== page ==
Gates McDonald's argument that a double recovery would occur in a legal malpractice case is unpersuasive because it fails to account for the fact that, in the underlying tort action, there is a difference between the damages which an employee may initially collect from the third-party tortfeasor and the damages which the employee is ultimately entitled to keep. See 6 A. Larson, Workers' Compensation Law § 71.20, at 14-13 (1993). The law in Illinois is clear that "`[t]he employee is entitled to retain only that portion of a recovery from the tortfeasor which exceeds the benefits received under the [Workers' Compensation] Act from the employer.'" McNamee v. Federated Equipment Supply Co., 181 Ill.2d 415, 421 (1998), quoting Ullman v. Wolverine Insurance Co., 48 Ill.2d 1, 7 (1970). An employee must reimburse his employer for the workers' compensation benefits received even if the employer does not assert a lien. Scott v. Industrial Comm'n, 184 Ill.2d 202, 216 (1998) ("section 5(b) provides the employer with a right to recover certain amounts paid or to be paid to an employee where the employee has obtained a third-party judgment or settlement, regardless of whether a lien has been asserted"). Further, any judgment or settlement received from the third party must be offset by the amount of worker's compensation benefits received, even when the employer has waived the right to assert its workers compensation lien. Wilson v. Hoffman Group, Inc., 131 Ill.2d 308 (1989). Because the damages the employee would be legally entitled to retain in the underlying tort action equals the total damage award reduced by the amount of the workers' compensation benefits paid, there would be no double recovery in a legal malpractice suit. The legal malpractice plaintiff is entitled to recover only the property interest lost as a result of the alleged malpractice, an amount necessarily limited to the net amount the plaintiff would have ultimately recovered in the underlying tort case.
A hypothetical example illustrates why a double recovery will not occur in the legal malpractice case. Assume that, in a legal malpractice suit, an injured employee succeeds in proving that if his attorney had sued a third-party tortfeasor, the employee would have been entitled to collect $100,000 from that tortfeasor. Assume too that the employee has previously received $80,000 in workers' compensation benefits from his employer. Gates McDonald's position in the case at bar is that, under these hypothetical facts, if the employer is not allowed to assert a lien against the malpractice recovery, the employee would be overcompensated by $80,000. Under Gates McDonald's reasoning, the employee would receive $100,000 in damages from the attorney and $80,000 in workers' compensation benefits. This result, however, is legally impossible under the Workers' Compensation Act.
In the underlying tort case in the hypothetical, the employee would not be entitled to keep the entire damage award of $100,000. Instead, the employee could legally retain only the excess above the workers' compensation benefits paid, or $20,000. Thus, the employee's damages in the legal malpractice case would be only $20,000 because this is the amount the employee lost as a result of the attorney's malpractice. Therefore, contrary to Gates McDonald's argument, in the absence of an employer's lien, the employee would not receive a double recovery or be unjustly enriched from the malpractice action. The employee would receive $80,000 in workers' compensation benefits and $20,000 in malpractice damages for a total recovery equal to his assessed damages of $100,000. See Mosier 302 Ill. App.3d at 733-34; see also Moores v. Greenberg, 834 F.2d 1105, 1114 (1st Cir. 1987).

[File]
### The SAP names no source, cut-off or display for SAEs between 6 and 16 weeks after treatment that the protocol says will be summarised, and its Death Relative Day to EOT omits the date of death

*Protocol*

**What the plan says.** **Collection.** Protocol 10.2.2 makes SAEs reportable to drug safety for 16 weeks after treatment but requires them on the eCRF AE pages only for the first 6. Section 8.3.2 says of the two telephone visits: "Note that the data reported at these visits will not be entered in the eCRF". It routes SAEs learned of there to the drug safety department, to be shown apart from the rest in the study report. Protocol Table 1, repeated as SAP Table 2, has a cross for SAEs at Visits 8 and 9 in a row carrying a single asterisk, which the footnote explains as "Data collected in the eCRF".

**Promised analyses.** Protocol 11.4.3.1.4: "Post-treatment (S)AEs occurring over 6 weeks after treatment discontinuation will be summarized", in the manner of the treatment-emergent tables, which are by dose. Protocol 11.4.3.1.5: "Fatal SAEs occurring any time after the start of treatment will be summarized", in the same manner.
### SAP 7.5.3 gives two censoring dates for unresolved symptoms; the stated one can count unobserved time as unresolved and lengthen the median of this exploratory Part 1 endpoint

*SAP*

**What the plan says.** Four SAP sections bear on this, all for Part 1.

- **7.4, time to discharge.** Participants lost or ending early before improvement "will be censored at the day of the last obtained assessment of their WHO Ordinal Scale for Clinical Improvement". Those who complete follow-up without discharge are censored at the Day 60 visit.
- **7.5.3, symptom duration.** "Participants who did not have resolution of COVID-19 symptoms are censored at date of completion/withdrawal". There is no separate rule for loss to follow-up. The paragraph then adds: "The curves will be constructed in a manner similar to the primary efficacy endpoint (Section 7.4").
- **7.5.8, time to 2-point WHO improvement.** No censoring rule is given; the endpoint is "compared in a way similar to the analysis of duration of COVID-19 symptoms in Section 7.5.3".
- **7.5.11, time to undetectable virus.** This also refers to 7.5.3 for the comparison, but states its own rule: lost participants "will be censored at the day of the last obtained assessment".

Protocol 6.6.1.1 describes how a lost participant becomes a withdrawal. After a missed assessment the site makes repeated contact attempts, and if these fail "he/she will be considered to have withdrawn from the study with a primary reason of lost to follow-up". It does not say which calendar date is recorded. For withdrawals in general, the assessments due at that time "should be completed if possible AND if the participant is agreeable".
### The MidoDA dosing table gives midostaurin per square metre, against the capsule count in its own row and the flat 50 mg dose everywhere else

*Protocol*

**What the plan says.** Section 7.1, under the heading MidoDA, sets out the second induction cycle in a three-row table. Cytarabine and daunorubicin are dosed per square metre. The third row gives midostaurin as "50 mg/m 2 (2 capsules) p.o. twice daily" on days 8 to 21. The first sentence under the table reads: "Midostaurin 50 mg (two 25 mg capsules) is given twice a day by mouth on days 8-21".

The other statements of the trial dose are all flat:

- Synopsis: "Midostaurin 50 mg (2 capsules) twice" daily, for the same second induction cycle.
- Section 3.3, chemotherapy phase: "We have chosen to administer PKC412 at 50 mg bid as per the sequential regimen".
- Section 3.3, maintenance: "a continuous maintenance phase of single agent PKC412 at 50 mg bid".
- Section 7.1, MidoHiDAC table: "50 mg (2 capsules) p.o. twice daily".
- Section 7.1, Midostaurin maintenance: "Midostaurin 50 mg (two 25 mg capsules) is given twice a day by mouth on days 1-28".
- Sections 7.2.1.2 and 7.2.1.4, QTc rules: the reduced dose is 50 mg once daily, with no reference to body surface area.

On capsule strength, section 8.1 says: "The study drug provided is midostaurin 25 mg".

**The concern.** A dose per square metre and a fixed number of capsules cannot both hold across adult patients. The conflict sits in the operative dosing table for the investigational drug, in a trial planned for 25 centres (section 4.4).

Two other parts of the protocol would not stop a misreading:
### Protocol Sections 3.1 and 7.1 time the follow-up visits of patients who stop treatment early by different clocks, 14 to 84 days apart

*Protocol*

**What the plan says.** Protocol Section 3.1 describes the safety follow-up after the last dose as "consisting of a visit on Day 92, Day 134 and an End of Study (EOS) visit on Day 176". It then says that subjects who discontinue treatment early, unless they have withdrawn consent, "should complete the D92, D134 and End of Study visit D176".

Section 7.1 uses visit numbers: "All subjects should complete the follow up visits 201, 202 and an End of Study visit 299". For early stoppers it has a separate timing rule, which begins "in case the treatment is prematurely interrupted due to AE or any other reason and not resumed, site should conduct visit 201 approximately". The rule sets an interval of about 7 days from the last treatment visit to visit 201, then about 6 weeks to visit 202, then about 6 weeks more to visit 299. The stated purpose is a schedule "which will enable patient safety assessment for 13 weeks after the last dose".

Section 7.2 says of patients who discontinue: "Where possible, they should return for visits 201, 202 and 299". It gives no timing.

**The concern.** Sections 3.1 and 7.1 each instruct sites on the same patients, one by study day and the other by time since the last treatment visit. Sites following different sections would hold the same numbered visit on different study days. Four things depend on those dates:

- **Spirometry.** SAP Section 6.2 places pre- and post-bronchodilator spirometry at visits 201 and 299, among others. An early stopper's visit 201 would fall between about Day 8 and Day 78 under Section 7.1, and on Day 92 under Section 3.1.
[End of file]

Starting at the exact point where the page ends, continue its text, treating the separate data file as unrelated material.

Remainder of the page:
We note, moreover, that construing section 5(b) so as to grant an employer the right to assert a lien under the facts of this case would raise serious attorney-client issues. Under section 5(b), an employer has a right to assert a lien on the employee's recovery against the "person" or third party defined in the statute. Section 5(b) also grants the employer the right to directly sue that "person" within three months of the expiration of the applicable limitations period if the employee does not. 820 ILCS 305/5(b) (West 1996); see also Joseph Schlitz Brewing Co. v. Chicago Rys. Co., 307 Ill. 322, 327 (1923) ("the right of the employer to sue is not a new cause of action created by [the Workers' Compensation Act] but is the employee's right of action taken from him and transferred to the employer"). If Gates McDonald's position that the third party or "person" defined in section 5(b) includes the employee's negligent attorney then, under the plain language of section 5(b), the statute would also grant the employer the right to initiate a legal malpractice suit against the employee's attorney for failing to file suit, despite the fact that no attorney-client relationship existed between the employer and the attorney. Such a result would be at odds with the well-established principle that a malpractice plaintiff must prove that the attorney owed the plaintiff a duty of care arising from the attorney-client relationship ( Sexton v. Smith, 112 Ill.2d 187, 193 (1986)). See Woodward, 291 Ill. App.3d at 814-15. We must presume that in enacting section 5(b), the legislature did not intend to produce absurd, inconvenient or unjust results. Baker v. Miller, 159 Ill.2d 249, 262 (1994). Accordingly, we conclude that section 5(b) does not allow an employer to assert a lien against an employee's recovery in a legal malpractice suit.
For the foregoing reasons, the judgment of the appellate court is affirmed.